Nanostructures offer better options for rechargeable batteries, for instance, including the ones to be used in the next generation of hybrid cars. One such battery, made with nanostructured lithium-iron- phosphate electrodes, is smaller and lighter, less environmentally toxic, and can hold more energy, take a charge more quickly, and maintain a charge longer than conventional lithium batteries, according to Michael Holman, a senior analyst with Lux Research. "It's not the compound itself that's nanoscale, but the surface of the material," Holman says. The surface of the battery electrode contains nanosize bumps and ridges, "which make the surface area much higher, allowing the electrons to flow in and out of it more quickly."

In the medical field, nanotechnology is expected to lead to dozens of innovations: new methods of cancer treatment that deliver chemotherapy directly to the tumor, earlier cancer detection using nanowires that can spot derangements in just a few protein cells, new methods of blood vessel grafting during heart surgery using nanoglue formed from nanospheres of silica coated in gold.

In cancer treatment, one application involves gold nanoshells: gold-coated glass spheres no more than 100 nanometers in diameter. These nanoshells enter tumors by slipping through tiny gaps in blood vessels that feed the malignancy. Once enough nanoshells accumulate in the tumor, scientists shine a near-infrared laser through the skin, heating up the gold particles and burning away the cancer. This technique, developed at the University of Texas Health Science Center, has worked in animal experiments and is about to be used in humans.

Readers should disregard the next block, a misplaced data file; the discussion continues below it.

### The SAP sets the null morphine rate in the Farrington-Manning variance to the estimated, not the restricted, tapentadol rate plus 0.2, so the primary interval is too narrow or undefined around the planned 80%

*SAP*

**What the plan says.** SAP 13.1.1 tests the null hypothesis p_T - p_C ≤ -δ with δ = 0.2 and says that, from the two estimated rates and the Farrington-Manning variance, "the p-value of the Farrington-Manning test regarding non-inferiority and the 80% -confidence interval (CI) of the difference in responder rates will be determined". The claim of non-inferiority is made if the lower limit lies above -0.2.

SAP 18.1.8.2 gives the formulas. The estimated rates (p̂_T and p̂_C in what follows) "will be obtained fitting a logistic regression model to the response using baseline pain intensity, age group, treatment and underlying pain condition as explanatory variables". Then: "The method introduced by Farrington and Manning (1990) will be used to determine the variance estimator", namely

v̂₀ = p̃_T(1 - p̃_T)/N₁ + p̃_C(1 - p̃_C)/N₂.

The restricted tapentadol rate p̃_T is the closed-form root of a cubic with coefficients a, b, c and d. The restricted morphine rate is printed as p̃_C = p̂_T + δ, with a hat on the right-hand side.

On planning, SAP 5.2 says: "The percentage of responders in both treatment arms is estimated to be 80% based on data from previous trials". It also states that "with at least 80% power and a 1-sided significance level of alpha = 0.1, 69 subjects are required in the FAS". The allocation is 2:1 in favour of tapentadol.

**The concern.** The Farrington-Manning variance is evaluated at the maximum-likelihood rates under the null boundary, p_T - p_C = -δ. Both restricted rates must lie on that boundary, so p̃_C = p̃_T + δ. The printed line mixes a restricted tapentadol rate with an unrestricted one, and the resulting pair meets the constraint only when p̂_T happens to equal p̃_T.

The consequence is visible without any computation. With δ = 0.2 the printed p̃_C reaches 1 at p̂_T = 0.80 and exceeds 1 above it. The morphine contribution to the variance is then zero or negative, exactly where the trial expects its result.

However, the real impact of nanotechnology, at least in the short term, will not be at the dramatic level of cancer cures or a new energy grid. For now, the technology will have to prove itself in the more mundane arena of commerce: washing machines that fight germs, antiseptic computer keyboards and kitchen utensils, windshields that repel the rain, sunscreens that rub on easily and block the full spectrum of ultraviolet rays. Nanoparticles are being put into stain-resistant clothing (Haggar NanoTex pants with NANO-PEL), super light tennis rackets (Wilson nCode), antiwrinkle face creams (Lancôme Rénergie Microlift), sunscreens (Blue Lizard), computer peripherals (IOGEAR), and a wall paint made by an Australian company, Nanovations, that says the paint can "achieve better energy ratings for buildings, better indoor air quality and fewer allergy-related illnesses."

But before we hurtle off toward a nano-utopia, we need to step back and ask ourselves whether this is a direction in which we really want to go.

When an industry grows this quickly, there may be neither the time nor the inclination to ask some tough questions about possible risks. First of all, there are the health and environmental hazards. Would nanotechnology bring unacceptable risks to workers making these materials or consumers who use the final products? Would it affect air or water quality near where the nanomaterials are dispersed? Very little is known about nanotoxicology, which might be very different from the toxicology of the same materials at normal scale (see "Smaller Is Weirder").





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Smaller Is Weirder.

The changes in physical properties that make nanomaterials so useful can also alter their toxicity profiles. Vicki Colvin, a chemist at Rice University, says that the usual way to assess toxicity, by measuring a toxin's mass, won't work at the nano level. READ FULL TEXT...




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Robin Marantz Henig is a contributing writer to the New York Times Magazine. She is the author of eight books on science, including The Monk in the Garden (Houghton Mifflin), a finalist for the National Book Critics Circle Award.

Photos: Eva Kolenko


OnEarth. Fall 2007
Copyright 2007 by the Natural Resources Defense Council